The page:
Flawed but nevertheless often gripping thriller from one of the most interesting novelists at work today.

THE LITTLE STRANGER

A sinister ancestral home in an advanced state of decay, a family terrorized by its own history, and a narrator drawn into these orbits dominate this creepy novel from Waters (The Night Watch, 2006, etc.).

Shortly after the end of World War II, and nearly 30 years after first seeing magnificent Hundreds Hall as an awestruck ten-year-old, hardworking Doctor Faraday is summoned to the now-shabby Warwickshire estate to treat a young housemaid’s illness. Widowed Mrs. Ayres, her son Roderick, crippled and traumatized by injuries sustained during his wartime tenure as a RAF pilot, and bluff, pleasant daughter Caroline quickly accept Faraday as a friend, and he is initially enchanted by the family’s stoical perseverance as Hundreds Hall falls into ruin and farmlands are sold to pay off mounting debts. But worse awaits: The family’s gentle dog Gyp unaccountably and severely bites a visiting young girl, and neither Faraday’s continuing professional ministrations nor his growing love for plucky Caroline can save these reclusive prewar relics from the supernatural presences seemingly arisen from their past. Waters’ scrupulously engineered plot builds efficiently to a truly scary highpoint halfway through her long narrative. But tensions relax perilously, as the doctor’s repeated emergency visits to Hundreds Hall become almost risibly indistinguishable, and even crucial dramatic moments are muffled by fervent conversations among the four major characters. Furthermore, too many crucial pieces of information are relayed secondhand, as Faraday summarizes accounts of other people’s experiences. Still, Waters has extended her range agreeably, working in traditions established by Edgar Allan Poe, Sheridan le Fanu and Wilkie Collins, expertly teasing us with suggestive allusions to the classics of supernatural fiction. A subtle clue planted in one character’s given name neatly foreshadows, then explains, the Ayres family’s self-destructive insularity.

Flawed but nevertheless often gripping thriller from one of the most interesting novelists at work today.

Pub Date: May 1, 2009

ISBN: 978-1-59448-880-1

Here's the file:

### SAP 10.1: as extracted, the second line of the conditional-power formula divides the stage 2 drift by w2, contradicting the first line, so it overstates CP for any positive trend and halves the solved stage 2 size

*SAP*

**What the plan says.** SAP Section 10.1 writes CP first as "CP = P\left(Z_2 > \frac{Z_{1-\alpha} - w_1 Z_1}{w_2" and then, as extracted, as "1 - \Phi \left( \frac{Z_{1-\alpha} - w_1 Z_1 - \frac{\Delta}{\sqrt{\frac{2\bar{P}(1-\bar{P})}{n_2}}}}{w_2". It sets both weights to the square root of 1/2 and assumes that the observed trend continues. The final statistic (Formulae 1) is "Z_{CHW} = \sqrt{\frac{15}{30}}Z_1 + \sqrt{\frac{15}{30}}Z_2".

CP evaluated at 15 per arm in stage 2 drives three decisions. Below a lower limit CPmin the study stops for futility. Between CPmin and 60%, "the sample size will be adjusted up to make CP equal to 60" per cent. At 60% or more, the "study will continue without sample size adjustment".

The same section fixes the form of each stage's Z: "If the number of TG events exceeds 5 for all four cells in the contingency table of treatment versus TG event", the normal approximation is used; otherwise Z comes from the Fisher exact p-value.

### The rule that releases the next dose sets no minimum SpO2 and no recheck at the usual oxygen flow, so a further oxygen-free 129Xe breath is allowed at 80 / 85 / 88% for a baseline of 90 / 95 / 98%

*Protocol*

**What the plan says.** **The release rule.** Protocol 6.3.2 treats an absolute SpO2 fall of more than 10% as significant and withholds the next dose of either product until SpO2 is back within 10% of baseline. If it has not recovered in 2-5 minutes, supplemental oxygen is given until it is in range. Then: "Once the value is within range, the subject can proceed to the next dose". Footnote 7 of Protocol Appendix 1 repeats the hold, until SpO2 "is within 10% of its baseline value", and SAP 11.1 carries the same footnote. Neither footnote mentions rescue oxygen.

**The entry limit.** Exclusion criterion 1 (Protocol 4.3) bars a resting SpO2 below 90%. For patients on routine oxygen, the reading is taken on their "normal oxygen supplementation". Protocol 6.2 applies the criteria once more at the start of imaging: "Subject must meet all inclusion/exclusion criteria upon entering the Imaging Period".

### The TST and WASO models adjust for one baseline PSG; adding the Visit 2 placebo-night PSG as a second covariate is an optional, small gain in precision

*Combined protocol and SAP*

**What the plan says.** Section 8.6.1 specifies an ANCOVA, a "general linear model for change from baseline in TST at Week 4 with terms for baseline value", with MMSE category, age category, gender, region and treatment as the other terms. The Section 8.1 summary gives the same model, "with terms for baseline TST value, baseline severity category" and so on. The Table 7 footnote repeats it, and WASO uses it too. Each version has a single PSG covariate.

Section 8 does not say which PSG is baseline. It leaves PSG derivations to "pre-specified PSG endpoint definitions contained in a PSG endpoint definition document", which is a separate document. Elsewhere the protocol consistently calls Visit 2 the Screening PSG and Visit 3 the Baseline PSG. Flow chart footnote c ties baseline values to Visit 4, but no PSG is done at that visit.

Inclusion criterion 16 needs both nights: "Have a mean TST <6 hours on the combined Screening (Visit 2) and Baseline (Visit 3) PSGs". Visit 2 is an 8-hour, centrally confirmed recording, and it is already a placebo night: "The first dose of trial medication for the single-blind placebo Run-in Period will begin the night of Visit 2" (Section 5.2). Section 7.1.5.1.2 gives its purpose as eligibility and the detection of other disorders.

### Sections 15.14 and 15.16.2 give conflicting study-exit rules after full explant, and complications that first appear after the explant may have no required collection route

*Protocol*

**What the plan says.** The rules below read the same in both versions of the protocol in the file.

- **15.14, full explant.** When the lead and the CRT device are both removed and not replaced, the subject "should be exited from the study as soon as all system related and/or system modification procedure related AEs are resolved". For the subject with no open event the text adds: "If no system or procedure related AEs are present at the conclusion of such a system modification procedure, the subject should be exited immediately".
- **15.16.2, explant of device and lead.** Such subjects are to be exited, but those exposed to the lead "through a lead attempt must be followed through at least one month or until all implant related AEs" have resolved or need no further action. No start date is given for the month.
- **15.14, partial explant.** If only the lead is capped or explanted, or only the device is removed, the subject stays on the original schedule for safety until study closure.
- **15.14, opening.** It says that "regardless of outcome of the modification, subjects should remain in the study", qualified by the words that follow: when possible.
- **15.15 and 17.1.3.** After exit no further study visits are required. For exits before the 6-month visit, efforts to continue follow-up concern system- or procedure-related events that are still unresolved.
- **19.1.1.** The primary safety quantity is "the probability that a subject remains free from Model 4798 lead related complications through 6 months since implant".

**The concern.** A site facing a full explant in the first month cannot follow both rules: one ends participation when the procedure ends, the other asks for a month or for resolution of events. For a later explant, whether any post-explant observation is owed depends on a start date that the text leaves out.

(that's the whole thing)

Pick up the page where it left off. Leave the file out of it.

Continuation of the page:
Page Count: 464

Publisher: Riverhead

Review Posted Online: May 20, 2010

Kirkus Reviews Issue: May 1, 2009

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Nothing original, but in Hilderbrand’s hands it’s easy to get lost in the story.

BAREFOOT

Privileged 30-somethings hide from their woes in Nantucket.

Hilderbrand’s saga follows the lives of Melanie, Brenda and Vicki. Vicki, alpha mom and perfect wife, is battling late-stage lung cancer and, in an uncharacteristically flaky moment, opts for chemotherapy at the beach. Vicki shares ownership of a tiny Nantucket cottage with her younger sister Brenda. Brenda, a literature professor, tags along for the summer, partly out of familial duty, partly because she’s fleeing the fallout from her illicit affair with a student. As for Melanie, she gets a last minute invite from Vicki, after Melanie confides that Melanie’s husband is having an affair. Between Melanie and Brenda, Vicki feels her two young boys should have adequate supervision, but a disastrous first day on the island forces the trio to source some outside help. Enter Josh, the adorable and affable local who is hired to tend to the boys. On break from college, Josh learns about the pitfalls of mature love as he falls for the beauties in the snug abode. Josh likes beer, analysis-free relationships and hot older women. In a word, he’s believable. In addition to a healthy dose of testosterone, the novel is balanced by powerful descriptions of Vicki’s bond with her two boys. Emotions run high as she prepares for death.

Nothing original, but in Hilderbrand’s hands it’s easy to get lost in the story.

Pub Date: July 2, 2007

ISBN: 978-0-316-01858-6

Page Count: 352

Publisher: Little, Brown

Review Posted Online: June 24, 2010

Kirkus Reviews Issue: May 15, 2007

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More about grief and tragedy than romance.

FRIENDS FOREVER

Five friends meet on their first day of kindergarten at the exclusive Atwood School and remain lifelong friends through tragedy and triumph.

When Gabby, Billy, Izzie, Andy and Sean meet in the toy kitchen of the kindergarten classroom on their first day of school, no one can know how strong the group’s friendship will remain. Despite their different personalities and interests, the five grow up together and become even closer as they come into their own talents and life paths. But tragedy will strike and strike again. Family troubles, abusive parents, drugs, alcohol, stress, grief and even random bad luck will put pressure on each of them individually and as a group. Known for her emotional romances, Steel makes a bit of a departure with this effort that follows a group of friends through young adulthood. But even as one tragedy after another befalls the friends, the impact of the events is blunted by a distant narrative style that lacks emotional intensity. 

More about grief and tragedy than romance.

Pub Date: July 24, 2012

ISBN: 978-0-385-34321-3

Page Count: 322

Publisher: Delacorte

Review Posted Online: Nov. 14, 2012

Kirkus Reviews Issue: Dec. 1, 2012

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